A FIRST MEETING in more than three years between the People’s Democratic Party (HDP) and the governing Justice and Development Party (AKP) has been confirmed as elections draw close in Turkey.
The confirmed meeting came following the statements made by former AKP MP and current vice chair Orhan Miroglu deeming cooperation with HDP legitimate.
“We choose our candidate in the region from figures that are likely to receive votes from HDP base. It’s not possible to find a figure like that without a record of associating with HDP officials,” said Orhan Miroglu speaking to Kubra Par from Haberturk News Channel.
“We are not cooperating with HDP, which is legitimate in my opinion, while doing this,” added Miroglu during the interview.
The news of the meeting was first revealed by Abdulkadir Selvi, a columnist for Hurriyet daily. Selvi wrote those attending the meeting were HDP’s co-chair Pervin Buldan, HDP deputy Mithat Sancar and Naci Bostancı, head of AKP’s group in the parliament.
HDP’s Buldan has since confirmed the revelation as true, through an interview with news portal, Gazete Duvar.
Selvi’s shocking column was published on January 29, a day after the confirmed meeting took place. The meeting was the first between the pro-Kurdish HDP and AKP since mid-2015.
After a two-year de-escalated period between the Turkish Armed Forces and the Kurdistan Workers Party (PKK), during the peace talks dubbed “solution process” came to an end, a meeting between HDP and AKP was never public.
Selvi further alleged Bostanci regarded the meeting as “an important step to ease the already-harsh tone of the political discourse.”
“There is no statement made by both parties regarding the meeting but it is viewed as important since it took place on the same day HDP announced the party will not be nominating candidates in three metropolitan municipalities,” wrote Selvi, linking the two events.
On January 28, HDP announced it will not be nominating candidates for Istanbul, Izmir and Adana metropolitan municipalities. The announcement came after a Mesopotamia News Agency report alleging the party’s waiver of candidates in seven metropolitan municipalities including capital Ankara.
On the day of Selvi’s column, a further confirmation of the meeting was made Saruhan Oluc, the HDP spokesperson.
HDP officials, however, denied any correlation between the meeting and the announcement regarding the three metropolitan municipalities and claimed the timing is “pure coincidence.”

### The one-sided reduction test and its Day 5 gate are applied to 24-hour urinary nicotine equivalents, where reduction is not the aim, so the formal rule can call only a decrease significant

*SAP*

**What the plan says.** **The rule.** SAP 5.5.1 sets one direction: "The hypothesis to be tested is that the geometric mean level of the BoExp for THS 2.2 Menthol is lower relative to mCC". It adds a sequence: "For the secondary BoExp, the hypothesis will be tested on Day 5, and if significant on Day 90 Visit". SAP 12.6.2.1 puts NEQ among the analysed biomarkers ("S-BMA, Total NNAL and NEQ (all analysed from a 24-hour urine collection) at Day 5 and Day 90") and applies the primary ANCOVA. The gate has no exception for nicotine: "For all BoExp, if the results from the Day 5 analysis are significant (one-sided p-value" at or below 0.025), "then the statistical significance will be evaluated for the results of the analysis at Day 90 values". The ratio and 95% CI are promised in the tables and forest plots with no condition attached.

Buldan, speaking to Gazete Duvar, said the meeting was about the obstructions HDP officials face while running their election campaign in the majority of eastern Kurdish cities.
“We met with the AKP to discuss the pressure we face in the region. Especially the obstruction of the convoy of our co-chair Sezai Temelli during a visit to the city of Van. There were topics regarding the obstruction our candidates face during their campaign,” said Buldan, adding that the meeting only took 15 to 20 minutes.
“Our stance against AKP regarding the elections is clear. In a period when so many of our people are imprisoned, when the isolation terms (of Ocalan) are apparent, it is not possible to discuss another issue,” said Buldan.
When asked about the AKP deputy’s view of the issue, Buldan said the deputy thinks the matter as “a reflection of the harsh tone of the political discourse in the region.”
In an interview with news portal, T24, Oluc made similar remarks to Buldan’s with regard to the candidate nominating process.
The touchy subject of a conflicted speaker
Oluc further responded to speculations about the meeting as there were claims it had to do with the election of a new parliamentary speaker after the resignation of the current speaker, Binali Yildirim.
The speaker of the Turkish parliament, AKP MP Yildirim, was nominated as the AKP’s candidate for the Istanbul Metropolitan Municipality at the end of the December. Yildirim was reprimanded by the opposition for not resigning from his post in violation of the country’s constitution.
“The Speaker and vice-speakers of the Grand National Assembly of Turkey cannot participate, within or outside the Assembly, in the activities of the political party or party group in which they are a member – nor in parliamentary debates, except in cases required by their functions. The Speaker and the vice-speaker who is presiding over the session shall not vote,” reads the article 94 of Turkey’s constitution banning political activities in relation to the speaker.
Yildirim defied the calls for resignation, claiming the elections should not be regarded as “political activity.”
However, on January 29, following allegations of his possible resignation, on a CNN Turk live broadcast, Yildirim announced he will resign after his nomination became official.
The meeting touched on hunger strikes also
Oluc said the agenda of the meeting was on two issues. One was the obstruction of HDP candidates in the eastern cities and the other the hunger strikes by members of the pro-Kurdish party.
On elections and the nomination of candidates, Oluc said no decision was made to endorse any political party, but to restrict the capabilities of the AKP and its ally the Nationalist Movement Party, MHP.
IYI sees the meeting as negotiation towards a new peace process
Nationalist opposition IYI saw one of its MPs, Tamer Akkal’s resign over the HDP’s announcement of the waiver in three cities.
IYI is allied with the Republican People’s Party (CHP) in the upcoming elections and HDP’s decision was viewed as an endorsement to this alliance.
On November 8, during a TV broadcast, Meral Aksener, the leader of the IYI party, claimed HDP and AKP were holding secret talks to negotiate a new peace process.
Many IYI followers hit social media after the meeting between HDP and AKP became public, sharing Aksener’s views along with the news on the meeting. No AKP officials have yet made any statement regarding the meeting.